Southwest monsoon provides relief to major grain-producing areas in state.
Mumbai: The southwest monsoon has covered all parts of Maharashtra, spreading cheer among farmers and providing relief to the state administration.
The rains since July 1 have especially provided succour to central parts of Maharashtra that are major producers of food grains. An official of the Indian Meteorological Department (IMD) said, “For the first time in July, the southwest monsoon has brought rains to all parts of the state. There had been showers since July 1, but they were of low intensity and scattered. It is good that the entire state is now covered.”
“The central parts of the state — comprising north Maharashtra and Marathwada — received showers of medium intensity. It will be helpful for farmers as the state was facing a potential challenge of the second round of sowing in the region,” the official said.
A second round of sowing means additional input cost to the already debt-ridden farmers. Even opposition leader Radhakrishna Vikhe-Patil has alerted the state government to be ready for the crisis of the second round of sowing.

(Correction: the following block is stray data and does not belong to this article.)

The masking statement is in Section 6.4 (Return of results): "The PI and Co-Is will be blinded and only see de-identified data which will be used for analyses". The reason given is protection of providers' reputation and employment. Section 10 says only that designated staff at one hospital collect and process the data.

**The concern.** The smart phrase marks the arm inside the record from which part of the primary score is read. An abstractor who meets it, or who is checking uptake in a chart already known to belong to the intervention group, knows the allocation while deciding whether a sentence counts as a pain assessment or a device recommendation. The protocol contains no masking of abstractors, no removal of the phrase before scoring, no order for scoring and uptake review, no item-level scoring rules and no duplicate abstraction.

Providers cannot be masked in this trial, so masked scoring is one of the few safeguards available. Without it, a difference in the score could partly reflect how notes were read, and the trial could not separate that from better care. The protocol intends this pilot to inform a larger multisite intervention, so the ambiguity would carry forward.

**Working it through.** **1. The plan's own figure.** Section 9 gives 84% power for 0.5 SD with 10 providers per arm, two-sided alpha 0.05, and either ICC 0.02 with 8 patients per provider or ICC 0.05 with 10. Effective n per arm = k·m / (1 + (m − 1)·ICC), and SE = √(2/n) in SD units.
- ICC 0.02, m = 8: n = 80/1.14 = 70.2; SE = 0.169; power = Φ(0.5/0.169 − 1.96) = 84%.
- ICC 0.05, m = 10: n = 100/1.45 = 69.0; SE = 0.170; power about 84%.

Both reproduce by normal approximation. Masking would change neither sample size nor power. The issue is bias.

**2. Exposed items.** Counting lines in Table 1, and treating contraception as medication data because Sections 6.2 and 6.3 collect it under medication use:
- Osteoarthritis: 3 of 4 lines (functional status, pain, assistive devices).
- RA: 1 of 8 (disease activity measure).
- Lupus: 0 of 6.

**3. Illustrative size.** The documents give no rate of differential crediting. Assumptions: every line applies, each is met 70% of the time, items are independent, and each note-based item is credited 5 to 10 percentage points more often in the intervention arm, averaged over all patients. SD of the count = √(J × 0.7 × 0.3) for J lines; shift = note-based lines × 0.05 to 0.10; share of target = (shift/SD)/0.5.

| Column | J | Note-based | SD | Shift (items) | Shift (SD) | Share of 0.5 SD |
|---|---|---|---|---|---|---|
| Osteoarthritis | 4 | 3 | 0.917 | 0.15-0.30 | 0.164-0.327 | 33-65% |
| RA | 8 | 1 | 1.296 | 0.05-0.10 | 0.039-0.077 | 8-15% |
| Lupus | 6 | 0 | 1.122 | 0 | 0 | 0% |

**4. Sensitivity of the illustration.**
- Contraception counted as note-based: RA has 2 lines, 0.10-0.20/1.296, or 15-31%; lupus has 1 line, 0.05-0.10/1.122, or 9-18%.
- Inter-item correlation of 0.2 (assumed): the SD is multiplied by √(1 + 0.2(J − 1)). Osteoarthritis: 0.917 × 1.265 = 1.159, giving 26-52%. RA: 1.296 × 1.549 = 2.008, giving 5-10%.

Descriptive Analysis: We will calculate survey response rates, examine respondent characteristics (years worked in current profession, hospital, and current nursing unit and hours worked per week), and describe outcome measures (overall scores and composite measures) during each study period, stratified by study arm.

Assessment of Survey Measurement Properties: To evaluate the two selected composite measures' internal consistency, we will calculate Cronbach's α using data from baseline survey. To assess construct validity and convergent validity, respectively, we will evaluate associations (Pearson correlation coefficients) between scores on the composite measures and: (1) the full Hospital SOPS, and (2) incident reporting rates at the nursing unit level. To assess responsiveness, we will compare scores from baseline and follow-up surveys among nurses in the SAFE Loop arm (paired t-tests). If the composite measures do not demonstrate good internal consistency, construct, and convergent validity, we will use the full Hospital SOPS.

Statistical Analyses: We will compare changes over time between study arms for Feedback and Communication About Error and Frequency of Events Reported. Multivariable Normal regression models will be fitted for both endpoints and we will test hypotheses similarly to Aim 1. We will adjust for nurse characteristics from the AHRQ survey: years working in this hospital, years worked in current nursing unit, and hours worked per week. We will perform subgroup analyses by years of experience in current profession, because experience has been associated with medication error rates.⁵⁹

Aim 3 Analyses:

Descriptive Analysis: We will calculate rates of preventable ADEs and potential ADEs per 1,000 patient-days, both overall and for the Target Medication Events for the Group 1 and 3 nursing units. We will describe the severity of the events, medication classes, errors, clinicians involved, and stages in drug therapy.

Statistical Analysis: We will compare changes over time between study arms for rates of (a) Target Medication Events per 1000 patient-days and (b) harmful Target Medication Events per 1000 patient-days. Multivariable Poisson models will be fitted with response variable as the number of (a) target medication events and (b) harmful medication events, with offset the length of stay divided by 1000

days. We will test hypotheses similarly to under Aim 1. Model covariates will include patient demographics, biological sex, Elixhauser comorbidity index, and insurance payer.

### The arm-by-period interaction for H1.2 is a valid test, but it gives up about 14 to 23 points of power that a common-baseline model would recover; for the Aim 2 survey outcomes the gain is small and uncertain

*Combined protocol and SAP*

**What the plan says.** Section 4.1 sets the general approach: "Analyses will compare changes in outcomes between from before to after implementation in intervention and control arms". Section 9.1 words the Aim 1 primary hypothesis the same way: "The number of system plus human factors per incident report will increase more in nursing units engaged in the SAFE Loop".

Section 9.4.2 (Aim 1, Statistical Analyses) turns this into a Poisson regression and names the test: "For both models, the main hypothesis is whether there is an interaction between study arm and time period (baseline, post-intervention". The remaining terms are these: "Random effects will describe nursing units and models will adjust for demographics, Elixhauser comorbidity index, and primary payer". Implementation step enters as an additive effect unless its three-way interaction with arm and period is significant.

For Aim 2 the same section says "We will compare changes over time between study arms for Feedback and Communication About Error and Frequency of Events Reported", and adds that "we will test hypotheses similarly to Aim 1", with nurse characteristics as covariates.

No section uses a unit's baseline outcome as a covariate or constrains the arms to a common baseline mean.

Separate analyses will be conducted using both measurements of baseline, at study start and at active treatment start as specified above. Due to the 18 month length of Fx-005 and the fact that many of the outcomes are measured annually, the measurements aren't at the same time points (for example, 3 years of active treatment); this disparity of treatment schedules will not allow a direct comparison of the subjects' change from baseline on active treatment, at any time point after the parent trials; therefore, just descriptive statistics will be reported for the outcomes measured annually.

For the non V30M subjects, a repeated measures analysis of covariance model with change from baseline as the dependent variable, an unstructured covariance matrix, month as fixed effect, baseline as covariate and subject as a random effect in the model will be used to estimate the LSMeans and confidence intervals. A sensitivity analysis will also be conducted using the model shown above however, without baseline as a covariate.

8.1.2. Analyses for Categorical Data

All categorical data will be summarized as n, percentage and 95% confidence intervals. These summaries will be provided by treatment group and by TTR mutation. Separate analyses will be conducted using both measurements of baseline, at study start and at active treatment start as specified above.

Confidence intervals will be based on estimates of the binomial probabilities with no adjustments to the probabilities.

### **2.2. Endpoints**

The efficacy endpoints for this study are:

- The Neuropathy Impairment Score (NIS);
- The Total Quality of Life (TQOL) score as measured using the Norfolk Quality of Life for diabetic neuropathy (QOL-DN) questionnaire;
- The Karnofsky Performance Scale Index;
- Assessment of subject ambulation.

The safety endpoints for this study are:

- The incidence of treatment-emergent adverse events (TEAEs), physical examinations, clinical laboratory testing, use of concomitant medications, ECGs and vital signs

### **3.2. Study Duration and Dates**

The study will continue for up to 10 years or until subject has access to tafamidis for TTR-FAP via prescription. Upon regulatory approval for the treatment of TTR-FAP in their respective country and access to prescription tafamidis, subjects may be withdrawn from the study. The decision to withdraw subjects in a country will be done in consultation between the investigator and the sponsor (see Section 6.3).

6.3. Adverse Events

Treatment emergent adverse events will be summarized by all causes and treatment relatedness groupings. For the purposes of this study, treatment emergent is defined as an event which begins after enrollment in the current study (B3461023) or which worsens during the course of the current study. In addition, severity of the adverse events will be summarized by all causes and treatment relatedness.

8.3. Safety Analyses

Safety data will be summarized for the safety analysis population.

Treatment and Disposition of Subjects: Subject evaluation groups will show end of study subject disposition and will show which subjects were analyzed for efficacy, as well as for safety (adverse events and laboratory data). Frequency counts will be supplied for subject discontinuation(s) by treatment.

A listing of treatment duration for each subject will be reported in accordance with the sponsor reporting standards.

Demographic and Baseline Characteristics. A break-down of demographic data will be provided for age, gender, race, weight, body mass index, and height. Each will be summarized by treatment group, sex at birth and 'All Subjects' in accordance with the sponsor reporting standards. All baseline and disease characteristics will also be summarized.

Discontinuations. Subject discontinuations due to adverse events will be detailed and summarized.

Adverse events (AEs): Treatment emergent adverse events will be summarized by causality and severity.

Maharashtra agriculture minister Pandurang Fundkar told reporters that sowing on over 66 per cent of the total area had been done during the ongoing Kharif season. The state administration was a bit worried over delay in rainfall and chief minister Devendra Fadnavis had even issued an advisory for postponing the sowing, Mr Fundkar said. “As of today, sowing has taken place on more than 66 per cent of agricultural area in the state. We are a bit relieved now,” he said.
A report from Nashik said that incessant rains lashed the city and other parts of the district after a dry spell, leading to waterlogging in low-lying areas. The water level of the Godavari river had risen following the heavy downpour since Thursday night in the catchment areas, an official said. The irrigation department had not released water from Nashik’s Gangapur dam owing to heavy rains.